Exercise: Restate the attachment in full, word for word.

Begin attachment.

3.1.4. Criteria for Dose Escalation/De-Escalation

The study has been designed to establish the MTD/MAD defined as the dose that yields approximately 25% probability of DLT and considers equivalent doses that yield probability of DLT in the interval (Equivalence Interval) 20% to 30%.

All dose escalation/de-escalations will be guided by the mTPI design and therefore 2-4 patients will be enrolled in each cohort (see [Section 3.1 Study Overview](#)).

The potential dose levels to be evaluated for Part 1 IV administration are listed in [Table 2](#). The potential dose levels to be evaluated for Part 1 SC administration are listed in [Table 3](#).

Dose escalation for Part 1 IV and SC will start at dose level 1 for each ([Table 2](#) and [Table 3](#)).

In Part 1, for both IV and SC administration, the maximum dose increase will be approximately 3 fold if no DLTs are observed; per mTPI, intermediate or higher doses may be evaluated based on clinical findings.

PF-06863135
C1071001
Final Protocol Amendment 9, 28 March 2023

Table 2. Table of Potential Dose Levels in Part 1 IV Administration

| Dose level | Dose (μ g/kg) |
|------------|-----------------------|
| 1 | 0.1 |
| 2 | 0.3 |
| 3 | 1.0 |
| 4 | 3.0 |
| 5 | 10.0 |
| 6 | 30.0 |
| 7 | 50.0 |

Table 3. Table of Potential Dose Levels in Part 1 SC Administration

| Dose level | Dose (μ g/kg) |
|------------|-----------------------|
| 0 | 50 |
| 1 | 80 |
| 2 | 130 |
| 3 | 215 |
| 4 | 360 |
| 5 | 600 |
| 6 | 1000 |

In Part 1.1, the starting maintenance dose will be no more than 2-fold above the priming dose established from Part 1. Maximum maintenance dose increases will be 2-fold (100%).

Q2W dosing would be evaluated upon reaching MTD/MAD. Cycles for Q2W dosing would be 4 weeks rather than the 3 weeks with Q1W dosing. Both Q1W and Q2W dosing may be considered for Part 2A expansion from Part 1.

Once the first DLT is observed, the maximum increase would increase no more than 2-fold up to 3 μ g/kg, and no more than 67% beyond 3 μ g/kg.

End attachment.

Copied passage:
3.1.4. Criteria for Dose Escalation/De-Escalation

The study has been designed to establish the MTD/MAD defined as the dose that yields approximately 25% probability of DLT and considers equivalent doses that yield probability of DLT in the interval (Equivalence Interval) 20% to 30%.

All dose escalation/de-escalations will be guided by the mTPI design and therefore 2-4 patients will be enrolled in each cohort (see [Section 3.1 Study Overview](#)).

The potential dose levels to be evaluated for Part 1 IV administration are listed in [Table 2](#). The potential dose levels to be evaluated for Part 1 SC administration are listed in [Table 3](#).

Dose escalation for Part 1 IV and SC will start at dose level 1 for each ([Table 2](#) and [Table 3](#)).

In Part 1, for both IV and SC administration, the maximum dose increase will be approximately 3 fold if no DLTs are observed; per mTPI, intermediate or higher doses may be evaluated based on clinical findings.

PF-06863135
C1071001
Final Protocol Amendment 9, 28 March 2023

Table 2. Table of Potential Dose Levels in Part 1 IV Administration

| Dose level | Dose (μ g/kg) |
|------------|-----------------------|
| 1 | 0.1 |
| 2 | 0.3 |
| 3 | 1.0 |
| 4 | 3.0 |
| 5 | 10.0 |
| 6 | 30.0 |
| 7 | 50.0 |

Table 3. Table of Potential Dose Levels in Part 1 SC Administration

| Dose level | Dose (μ g/kg) |
|------------|-----------------------|
| 0 | 50 |
| 1 | 80 |
| 2 | 130 |
| 3 | 215 |
| 4 | 360 |
| 5 | 600 |
| 6 | 1000 |

In Part 1.1, the starting maintenance dose will be no more than 2-fold above the priming dose established from Part 1. Maximum maintenance dose increases will be 2-fold (100%).

Q2W dosing would be evaluated upon reaching MTD/MAD. Cycles for Q2W dosing would be 4 weeks rather than the 3 weeks with Q1W dosing. Both Q1W and Q2W dosing may be considered for Part 2A expansion from Part 1.

Once the first DLT is observed, the maximum increase would increase no more than 2-fold up to 3 μ g/kg, and no more than 67% beyond 3 μ g/kg.